Carbohydrates are the most abundant biomolecules on Earth, come in a variety of flavours and play a multitude of roles:
- sugar and starch are dietary staples in most parts of the world
- insoluble carbohydrates serve as structural and protective elements in the cell walls of bacteria and plants and in the connective tissues of animals
- other carbohydrates lubricate skeletal joints and participate in recognition of and adhesion between cells
- glycoconjugates are complex carbohydrate polymers covalently attached to proteins or lipids and act as signals that determine the intracellular location or metabolic fate of these hybrid molecules
Geek corner: did you know that the oxidation of carbohydrates is the central energy-yielding pathway in most non-photosynthetic cells?
Sugar and beyond: carbohydrate classes
Most carbohydrates have the chemical formula (CH2O)n, which means they have a ratio of 1:2:1 of molecules of carbon, hydrogen and oxygen; some also contain nitrogen, phosphorus, or sulfur.
There are three major size classes of carbohydrates: monosaccharides, oligosaccharides, and polysaccharides, depending on the number of aldehyde or ketone units present in the molecule.
The most abundant monosaccharide in nature is the six-carbon sugar D-glucose, sometimes referred to as dextrose. Other prevalent monosaccharides are:
- glyceraldehyde, a three-carbon monosaccharide and one of the simplest
- erythrose, a four-carbon monosaccharide
- ribose, a five-carbon monosaccharide
- fructose and galactose, which are six-carbon monosaccharides
Oligosaccharides consist of short chains of monosaccharides, the most abundant of which are the disaccharides, with two such monosaccharide units. Typical is sucrose or table sugar, which consists of a molecule of glucose linked to a molecule of fructose. Other prevalent disaccharides are maltose (2 linked molecules of glucose), or lactose (a molecule of glucose, linked to a molecule of galactose).
Polysaccharides are polymers containing more than 20 monosaccharide units, and some have hundreds or even thousands of units. Homopolysaccharides contain only a single type of monomer, whereas heteropolysaccharides contain two or more different kinds.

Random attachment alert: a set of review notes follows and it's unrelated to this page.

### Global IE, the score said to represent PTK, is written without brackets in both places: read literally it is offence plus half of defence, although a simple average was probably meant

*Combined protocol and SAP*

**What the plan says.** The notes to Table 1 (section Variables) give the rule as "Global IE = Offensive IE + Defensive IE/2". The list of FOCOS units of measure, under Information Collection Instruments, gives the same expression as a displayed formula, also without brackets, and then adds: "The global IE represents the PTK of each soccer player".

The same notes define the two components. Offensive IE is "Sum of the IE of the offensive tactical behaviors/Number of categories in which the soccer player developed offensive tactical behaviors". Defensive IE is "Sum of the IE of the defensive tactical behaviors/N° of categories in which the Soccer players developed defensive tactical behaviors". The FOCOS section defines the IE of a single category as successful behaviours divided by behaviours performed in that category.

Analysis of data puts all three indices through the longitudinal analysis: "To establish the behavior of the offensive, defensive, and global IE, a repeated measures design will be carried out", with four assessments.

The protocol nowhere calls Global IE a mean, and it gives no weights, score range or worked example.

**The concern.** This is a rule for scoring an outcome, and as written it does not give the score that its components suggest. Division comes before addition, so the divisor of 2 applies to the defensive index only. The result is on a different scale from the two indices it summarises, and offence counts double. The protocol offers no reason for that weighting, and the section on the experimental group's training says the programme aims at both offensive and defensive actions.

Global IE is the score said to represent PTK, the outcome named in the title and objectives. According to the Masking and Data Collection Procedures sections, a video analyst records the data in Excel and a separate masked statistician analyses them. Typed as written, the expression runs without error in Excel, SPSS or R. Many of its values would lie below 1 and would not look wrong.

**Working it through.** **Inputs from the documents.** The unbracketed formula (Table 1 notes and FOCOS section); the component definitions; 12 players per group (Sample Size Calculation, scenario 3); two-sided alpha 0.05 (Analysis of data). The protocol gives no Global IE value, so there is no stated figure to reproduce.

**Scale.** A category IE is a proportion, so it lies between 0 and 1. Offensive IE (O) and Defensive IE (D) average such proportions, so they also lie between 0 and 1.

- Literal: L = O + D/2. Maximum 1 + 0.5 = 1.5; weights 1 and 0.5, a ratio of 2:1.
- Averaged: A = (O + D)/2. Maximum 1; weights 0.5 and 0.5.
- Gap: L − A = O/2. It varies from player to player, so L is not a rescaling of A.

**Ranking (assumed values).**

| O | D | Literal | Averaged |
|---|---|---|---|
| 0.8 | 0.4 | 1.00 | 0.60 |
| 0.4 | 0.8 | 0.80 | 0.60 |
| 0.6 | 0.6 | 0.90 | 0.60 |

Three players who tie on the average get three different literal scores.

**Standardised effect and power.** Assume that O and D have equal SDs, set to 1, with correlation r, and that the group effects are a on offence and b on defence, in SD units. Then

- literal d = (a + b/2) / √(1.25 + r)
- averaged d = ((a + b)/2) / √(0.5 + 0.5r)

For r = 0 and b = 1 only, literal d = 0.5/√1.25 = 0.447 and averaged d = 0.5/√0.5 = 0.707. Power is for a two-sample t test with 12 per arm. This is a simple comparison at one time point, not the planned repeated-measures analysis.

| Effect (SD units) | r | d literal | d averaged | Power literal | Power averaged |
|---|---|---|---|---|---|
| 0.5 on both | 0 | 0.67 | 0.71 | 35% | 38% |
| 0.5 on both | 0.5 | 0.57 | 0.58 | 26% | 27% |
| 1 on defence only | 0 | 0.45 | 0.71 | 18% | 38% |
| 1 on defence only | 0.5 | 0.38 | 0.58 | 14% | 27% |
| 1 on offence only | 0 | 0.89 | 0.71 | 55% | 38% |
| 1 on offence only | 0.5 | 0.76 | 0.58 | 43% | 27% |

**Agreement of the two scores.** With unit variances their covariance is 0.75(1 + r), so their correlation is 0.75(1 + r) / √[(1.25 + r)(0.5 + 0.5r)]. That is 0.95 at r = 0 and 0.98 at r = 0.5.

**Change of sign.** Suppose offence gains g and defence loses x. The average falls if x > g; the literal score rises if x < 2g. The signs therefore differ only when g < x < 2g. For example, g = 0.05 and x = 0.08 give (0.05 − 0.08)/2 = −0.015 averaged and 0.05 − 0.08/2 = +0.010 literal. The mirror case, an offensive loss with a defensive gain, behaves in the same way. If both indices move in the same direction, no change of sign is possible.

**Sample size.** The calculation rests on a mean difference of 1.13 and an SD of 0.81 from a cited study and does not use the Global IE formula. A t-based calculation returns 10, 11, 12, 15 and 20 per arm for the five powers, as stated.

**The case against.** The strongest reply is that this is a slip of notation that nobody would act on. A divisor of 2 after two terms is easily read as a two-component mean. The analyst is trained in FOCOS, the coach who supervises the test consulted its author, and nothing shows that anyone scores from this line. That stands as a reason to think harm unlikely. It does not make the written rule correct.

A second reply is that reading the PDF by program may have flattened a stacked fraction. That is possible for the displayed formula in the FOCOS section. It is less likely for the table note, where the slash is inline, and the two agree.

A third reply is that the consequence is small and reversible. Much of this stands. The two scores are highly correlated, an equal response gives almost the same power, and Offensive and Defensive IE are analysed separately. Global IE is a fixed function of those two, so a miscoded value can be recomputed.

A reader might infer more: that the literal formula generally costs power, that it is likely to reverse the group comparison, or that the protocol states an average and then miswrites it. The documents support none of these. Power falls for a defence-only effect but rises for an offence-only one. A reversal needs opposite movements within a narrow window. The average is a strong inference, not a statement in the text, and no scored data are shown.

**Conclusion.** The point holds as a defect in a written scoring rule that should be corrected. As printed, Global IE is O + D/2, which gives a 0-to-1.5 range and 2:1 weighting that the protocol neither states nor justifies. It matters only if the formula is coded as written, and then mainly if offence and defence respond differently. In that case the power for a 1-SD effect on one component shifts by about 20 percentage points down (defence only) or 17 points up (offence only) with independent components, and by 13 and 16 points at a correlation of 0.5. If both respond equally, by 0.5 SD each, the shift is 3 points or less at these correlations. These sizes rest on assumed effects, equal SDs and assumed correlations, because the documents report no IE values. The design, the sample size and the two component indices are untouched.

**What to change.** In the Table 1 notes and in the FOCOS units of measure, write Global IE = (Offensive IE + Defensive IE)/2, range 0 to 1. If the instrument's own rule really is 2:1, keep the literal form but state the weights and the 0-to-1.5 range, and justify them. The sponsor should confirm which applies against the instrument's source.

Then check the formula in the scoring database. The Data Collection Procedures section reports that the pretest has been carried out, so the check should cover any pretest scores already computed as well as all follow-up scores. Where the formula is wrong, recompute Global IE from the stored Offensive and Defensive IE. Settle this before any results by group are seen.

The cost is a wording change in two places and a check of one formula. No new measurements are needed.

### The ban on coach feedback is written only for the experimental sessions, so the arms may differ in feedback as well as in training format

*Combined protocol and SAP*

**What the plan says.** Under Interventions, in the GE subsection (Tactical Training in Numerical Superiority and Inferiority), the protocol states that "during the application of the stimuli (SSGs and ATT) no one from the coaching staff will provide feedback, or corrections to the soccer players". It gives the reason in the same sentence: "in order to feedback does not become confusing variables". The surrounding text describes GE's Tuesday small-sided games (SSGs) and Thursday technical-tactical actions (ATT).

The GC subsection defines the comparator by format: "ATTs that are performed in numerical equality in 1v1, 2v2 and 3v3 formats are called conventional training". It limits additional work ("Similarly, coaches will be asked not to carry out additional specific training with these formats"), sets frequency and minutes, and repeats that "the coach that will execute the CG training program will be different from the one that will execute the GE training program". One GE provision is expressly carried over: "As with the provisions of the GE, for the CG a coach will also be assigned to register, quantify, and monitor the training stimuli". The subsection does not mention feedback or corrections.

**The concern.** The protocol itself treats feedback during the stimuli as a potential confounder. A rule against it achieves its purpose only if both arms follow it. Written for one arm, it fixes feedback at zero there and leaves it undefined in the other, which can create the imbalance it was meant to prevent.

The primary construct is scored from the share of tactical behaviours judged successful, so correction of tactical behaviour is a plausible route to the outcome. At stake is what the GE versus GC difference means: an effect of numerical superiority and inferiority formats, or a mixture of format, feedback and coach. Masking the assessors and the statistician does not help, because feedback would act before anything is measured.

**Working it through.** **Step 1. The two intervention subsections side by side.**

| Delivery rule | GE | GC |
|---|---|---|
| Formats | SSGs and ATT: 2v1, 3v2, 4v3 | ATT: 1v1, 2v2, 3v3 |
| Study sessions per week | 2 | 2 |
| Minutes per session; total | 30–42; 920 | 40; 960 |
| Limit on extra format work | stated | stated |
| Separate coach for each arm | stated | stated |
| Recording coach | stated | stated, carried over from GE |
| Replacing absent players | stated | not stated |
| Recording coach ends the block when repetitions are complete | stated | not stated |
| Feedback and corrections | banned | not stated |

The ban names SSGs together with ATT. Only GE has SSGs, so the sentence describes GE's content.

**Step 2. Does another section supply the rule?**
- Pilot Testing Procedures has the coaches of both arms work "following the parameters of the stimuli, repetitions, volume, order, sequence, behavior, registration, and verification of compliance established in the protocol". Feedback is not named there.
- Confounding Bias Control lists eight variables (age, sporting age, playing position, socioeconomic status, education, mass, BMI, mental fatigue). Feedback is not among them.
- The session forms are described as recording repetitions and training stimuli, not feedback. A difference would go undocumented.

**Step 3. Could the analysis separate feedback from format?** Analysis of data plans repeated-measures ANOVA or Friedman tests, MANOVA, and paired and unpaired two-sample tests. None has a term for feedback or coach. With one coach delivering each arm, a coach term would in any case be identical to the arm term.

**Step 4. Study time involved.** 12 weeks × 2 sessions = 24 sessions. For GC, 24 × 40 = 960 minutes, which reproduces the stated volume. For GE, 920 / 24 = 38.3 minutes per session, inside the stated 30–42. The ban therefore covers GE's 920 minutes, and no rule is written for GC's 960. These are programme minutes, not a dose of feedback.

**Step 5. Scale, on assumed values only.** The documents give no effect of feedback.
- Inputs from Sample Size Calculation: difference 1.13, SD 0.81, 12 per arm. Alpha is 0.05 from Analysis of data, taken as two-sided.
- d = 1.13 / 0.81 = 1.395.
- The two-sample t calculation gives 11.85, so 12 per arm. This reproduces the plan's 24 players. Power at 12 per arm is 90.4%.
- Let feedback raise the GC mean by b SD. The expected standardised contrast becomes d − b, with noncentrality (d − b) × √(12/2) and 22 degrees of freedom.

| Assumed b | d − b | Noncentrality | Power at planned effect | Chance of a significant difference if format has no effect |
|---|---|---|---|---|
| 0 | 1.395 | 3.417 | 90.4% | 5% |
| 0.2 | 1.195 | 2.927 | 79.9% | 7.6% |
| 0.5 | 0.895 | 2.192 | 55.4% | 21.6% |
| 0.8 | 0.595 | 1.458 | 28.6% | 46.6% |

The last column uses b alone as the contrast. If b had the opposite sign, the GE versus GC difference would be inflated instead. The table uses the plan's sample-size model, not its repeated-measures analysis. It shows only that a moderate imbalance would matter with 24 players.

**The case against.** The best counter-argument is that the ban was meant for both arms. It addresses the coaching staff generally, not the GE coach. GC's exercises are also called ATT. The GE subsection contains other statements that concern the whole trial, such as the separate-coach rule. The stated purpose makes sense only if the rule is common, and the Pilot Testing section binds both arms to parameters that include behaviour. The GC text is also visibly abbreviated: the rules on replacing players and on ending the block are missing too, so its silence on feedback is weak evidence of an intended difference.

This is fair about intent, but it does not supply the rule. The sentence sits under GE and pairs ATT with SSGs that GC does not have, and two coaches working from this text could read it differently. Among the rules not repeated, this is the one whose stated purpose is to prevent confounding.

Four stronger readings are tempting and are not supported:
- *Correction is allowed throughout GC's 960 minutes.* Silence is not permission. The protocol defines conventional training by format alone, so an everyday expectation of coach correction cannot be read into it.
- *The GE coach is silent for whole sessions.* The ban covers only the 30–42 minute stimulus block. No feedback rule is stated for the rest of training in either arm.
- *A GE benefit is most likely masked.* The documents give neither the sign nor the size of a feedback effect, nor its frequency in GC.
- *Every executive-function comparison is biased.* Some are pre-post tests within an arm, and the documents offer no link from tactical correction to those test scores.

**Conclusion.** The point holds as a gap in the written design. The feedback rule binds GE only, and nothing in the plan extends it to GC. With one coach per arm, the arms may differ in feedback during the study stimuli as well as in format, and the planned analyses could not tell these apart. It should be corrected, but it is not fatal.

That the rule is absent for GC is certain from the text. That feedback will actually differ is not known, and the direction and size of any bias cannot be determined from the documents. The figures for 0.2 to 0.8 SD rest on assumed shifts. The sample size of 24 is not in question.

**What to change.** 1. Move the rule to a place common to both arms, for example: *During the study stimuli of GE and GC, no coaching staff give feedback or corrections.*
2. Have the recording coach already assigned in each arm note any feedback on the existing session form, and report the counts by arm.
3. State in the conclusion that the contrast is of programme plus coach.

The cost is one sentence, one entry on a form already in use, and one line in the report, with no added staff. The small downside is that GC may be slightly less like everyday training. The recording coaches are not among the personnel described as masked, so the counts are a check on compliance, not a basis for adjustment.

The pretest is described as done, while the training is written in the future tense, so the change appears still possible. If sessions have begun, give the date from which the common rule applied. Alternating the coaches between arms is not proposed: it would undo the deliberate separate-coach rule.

Some polysaccharides, such as cellulose, are linear chains, whereas others, such as glycogen, are branched. Both glycogen and cellulose consist of recurring units of D-glucose, but they differ in the type of glycosidic linkage and consequently have strikingly different properties and biological roles.
Geek corner: did you know that about 100 billion metric tons of carbon dioxide and water are converted yearly through photosynthesis into cellulose and other plant products.
Beyond sugar: key carbohydrate types
Starch contains two types of glucose polymers, amylose and amylopectin.
Glycogen is the main storage polysaccharide of animal cells. It is more extensively branched, but more compact than starch. Glycogen is especially abundant in the liver, where it may constitute as much as 7% of the wet weight; it is also present in skeletal muscle.
Dextrans are bacterial and yeast polysaccharides.
Cellulose and chitin serve structural roles.
- Cellulose, a fibrous, tough, water-insoluble substance, is found in the cell walls of plants, particularly in stalks, stems, trunks, and all the woody portions of the plant body. Cellulose constitutes much of the mass of wood, and cotton is almost pure cellulose.
- Chitin on the other hand forms extended fibres similar to those of cellulose, and like cellulose cannot be digested by vertebrates. Chitin is the principal component of the hard exoskeletons of arthropods (think insects, lobsters, and crabs) and, is probably the second most abundant polysaccharide in nature, after cellulose.
To wrap up, here are some examples of heteropolysaccharides:
- peptidoglycan found in bacterial cell walls
- agarose found in algae cell walls
- hyaluronic acid, a glycosaminoglycans found in the extracellular matrix of cartilage and tendons, to which it contributes tensile strength and elasticity. Hyaluronates form clear, highly viscous solutions that serve as lubricants in the synovial fluid of joints, give the vitreous humor of the vertebrate eye its jelly- like consistency and assist in wound healing.